Component-based Component-based software design has received considerable attention in industry and academia in the past decade. In recent years, the growing need for trustworthy software systems and the increased relevance of systems reliability, performance, and scalability have stimulated the emergence of formal techniques and architecture modelling approaches for the specification and implementation of component-based software architectures. Both have to deal with an increasing complexity in software systems challenging analytical methods as well as modelling techniques. FESCA aims to address the open question of how formal methods can be applied effectively to these new contexts and challenges. FESCA is interested in both the development and application of formal methods in component-based development and tries to cross-fertilize their research and application.

Contact: Barbora Buhnova and Jens Happe ( fesca2010 [AT]



Free and Open Source Software - for Accessible Mainstream Applications

The FOSS-AMA (Free and Open Source Software - for Accessible Mainstream Applications) workshop aims to bring together the most recent achievements and renowned experts in Open Source Community and Accessibility. 3rd generation access techniques and their potential for more accessible mainstream ICT for end-users and relevant toolkits for developers will be explored. Interactive demos will embellish the presentations sessions.

Contact: Karel Van Isacker (info@aegis-project)



Games for Logics and Programming Languages

GaLoP is an annual international workshop on game-semantic models for logics and programming languages and their applications. It is an informal workshop that welcomes work in progress, overviews of more extensive work, programmatic or position papers and tutorials as well as contributed papers.

Contact: Claudia Faggian (, Olivier Laurent (


GT-VMT 2010

9th International Workshop on Graph Transformation and Visual Modeling Techniques

GT-VMT 2010 is the ninth workshop of a series that serves as a forum for all researchers and practitioners interested in the use of graph-based notation, techniques and tools for the specification, modeling, validation, manipulation and verification of complex systems. The aim of the workshop is to promote engineering approaches that provide effective sound tool support for visual modeling languages, enhancing formal reasoning at the semantic level (e.g., for model analysis, transformation, and consistency management) in different domains, such as UML, Petri nets, Graph Transformation or Business Process/Workflow Models. This year's workshop will have a special focus on visualisation, simulation, and verification of distributed systems.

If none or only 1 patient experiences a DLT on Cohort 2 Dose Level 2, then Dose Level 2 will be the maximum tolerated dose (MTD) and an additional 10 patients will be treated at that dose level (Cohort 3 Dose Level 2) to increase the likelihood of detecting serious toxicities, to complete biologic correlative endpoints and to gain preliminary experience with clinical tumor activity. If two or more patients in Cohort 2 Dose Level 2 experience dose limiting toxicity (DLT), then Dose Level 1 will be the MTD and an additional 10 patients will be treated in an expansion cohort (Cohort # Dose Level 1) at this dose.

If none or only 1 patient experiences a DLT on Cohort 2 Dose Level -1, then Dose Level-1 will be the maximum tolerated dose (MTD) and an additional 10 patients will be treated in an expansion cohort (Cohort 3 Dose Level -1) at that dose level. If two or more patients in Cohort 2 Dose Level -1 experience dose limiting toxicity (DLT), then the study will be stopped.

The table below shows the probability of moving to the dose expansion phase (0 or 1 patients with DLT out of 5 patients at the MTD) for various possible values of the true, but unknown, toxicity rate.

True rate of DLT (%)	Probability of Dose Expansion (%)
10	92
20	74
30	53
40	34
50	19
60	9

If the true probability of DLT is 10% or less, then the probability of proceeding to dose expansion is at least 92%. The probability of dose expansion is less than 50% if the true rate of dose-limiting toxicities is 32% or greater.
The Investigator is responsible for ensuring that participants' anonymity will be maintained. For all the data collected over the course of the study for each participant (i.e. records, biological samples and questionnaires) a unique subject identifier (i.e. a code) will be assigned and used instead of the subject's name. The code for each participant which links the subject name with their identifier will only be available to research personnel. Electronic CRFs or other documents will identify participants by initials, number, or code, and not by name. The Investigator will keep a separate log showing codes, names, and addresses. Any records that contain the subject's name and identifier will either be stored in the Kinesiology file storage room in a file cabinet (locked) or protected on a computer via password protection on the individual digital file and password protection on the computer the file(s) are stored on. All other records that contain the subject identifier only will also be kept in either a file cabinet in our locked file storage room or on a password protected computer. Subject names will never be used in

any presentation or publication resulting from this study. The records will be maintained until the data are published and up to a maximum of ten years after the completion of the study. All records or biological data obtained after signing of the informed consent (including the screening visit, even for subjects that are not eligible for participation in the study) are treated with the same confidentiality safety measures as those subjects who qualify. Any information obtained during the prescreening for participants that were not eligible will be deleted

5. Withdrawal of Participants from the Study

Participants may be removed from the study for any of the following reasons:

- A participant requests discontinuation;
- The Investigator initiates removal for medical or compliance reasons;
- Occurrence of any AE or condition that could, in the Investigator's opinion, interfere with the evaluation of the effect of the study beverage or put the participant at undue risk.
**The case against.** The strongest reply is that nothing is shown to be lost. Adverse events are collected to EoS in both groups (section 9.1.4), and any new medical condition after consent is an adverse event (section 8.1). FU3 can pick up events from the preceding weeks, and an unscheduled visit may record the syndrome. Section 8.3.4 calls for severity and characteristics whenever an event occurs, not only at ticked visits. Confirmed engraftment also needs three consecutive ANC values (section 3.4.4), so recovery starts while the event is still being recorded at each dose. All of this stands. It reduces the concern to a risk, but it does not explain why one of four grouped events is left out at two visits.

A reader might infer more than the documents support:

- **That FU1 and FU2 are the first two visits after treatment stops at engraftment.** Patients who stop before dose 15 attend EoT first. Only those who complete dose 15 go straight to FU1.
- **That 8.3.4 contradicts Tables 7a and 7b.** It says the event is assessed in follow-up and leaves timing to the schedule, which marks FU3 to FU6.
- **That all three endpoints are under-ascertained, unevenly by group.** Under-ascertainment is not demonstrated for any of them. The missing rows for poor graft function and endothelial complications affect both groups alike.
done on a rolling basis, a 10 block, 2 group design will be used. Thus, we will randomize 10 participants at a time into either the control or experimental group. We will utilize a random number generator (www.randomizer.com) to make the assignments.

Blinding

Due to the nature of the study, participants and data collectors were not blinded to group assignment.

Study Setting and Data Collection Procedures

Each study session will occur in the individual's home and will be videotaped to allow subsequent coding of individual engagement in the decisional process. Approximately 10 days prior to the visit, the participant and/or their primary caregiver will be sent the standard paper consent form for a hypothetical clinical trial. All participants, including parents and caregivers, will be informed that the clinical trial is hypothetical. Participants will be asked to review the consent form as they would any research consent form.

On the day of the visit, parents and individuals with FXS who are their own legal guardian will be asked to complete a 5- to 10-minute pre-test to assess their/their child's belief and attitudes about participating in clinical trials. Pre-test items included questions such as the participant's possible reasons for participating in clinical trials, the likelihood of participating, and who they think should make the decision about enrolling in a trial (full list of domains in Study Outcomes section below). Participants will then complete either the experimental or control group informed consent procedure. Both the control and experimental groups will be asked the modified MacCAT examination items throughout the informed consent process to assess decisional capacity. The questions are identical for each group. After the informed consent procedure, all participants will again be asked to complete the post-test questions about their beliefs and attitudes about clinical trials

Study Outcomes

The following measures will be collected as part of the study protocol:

Contact: Jochen M Kuester, (JKU [AT]


LDTA 2010

Tenth Workshop on Language Descriptions, Tools and Applications

The LDTA workshops bring together researchers interested in the field of formal language definitions and language technologies, with an emphasis on tools developed for or with these language definitions. Several specification formalisms like attribute grammars, action semantics, operational semantics, term rewriting, and algebraic approaches have been developed over the years. Of specific interest are the formal analysis of language specifications, and the automatic generation of language processing tools from such specifications. These tools typically perform some sort of program analysis, transformation, or generation. Also of interest are applications of such tools in domains including, but not limited to, modeling languages, re-engineering and re-factoring, aspect-oriented and domain-specific languages, XML processing, visualization and graph transformation.

Contact: Anthony Sloane, ( Anthony.Sloane [AT] )


MBT 2010

6th Workshop on Model-Based Testing

MBT 2010 is devoted to model-based testing of both software and hardware. Model-based testing uses models that describe the behavior of the system under consideration to guide such efforts as test selection and test results evaluation. Model-based testing has gained attention with the popularization of models in software/hardware design and development. Of particular importance are formal models with precise semantics, such as state-based formalisms. Testing with such models allows one to measure the degree of the product's conformance with the model. The intent of this workshop is to bring together researchers and users using different kinds of models for testing and to discuss the state of the art in theory, applications, tools, and industrialization of model-based testing.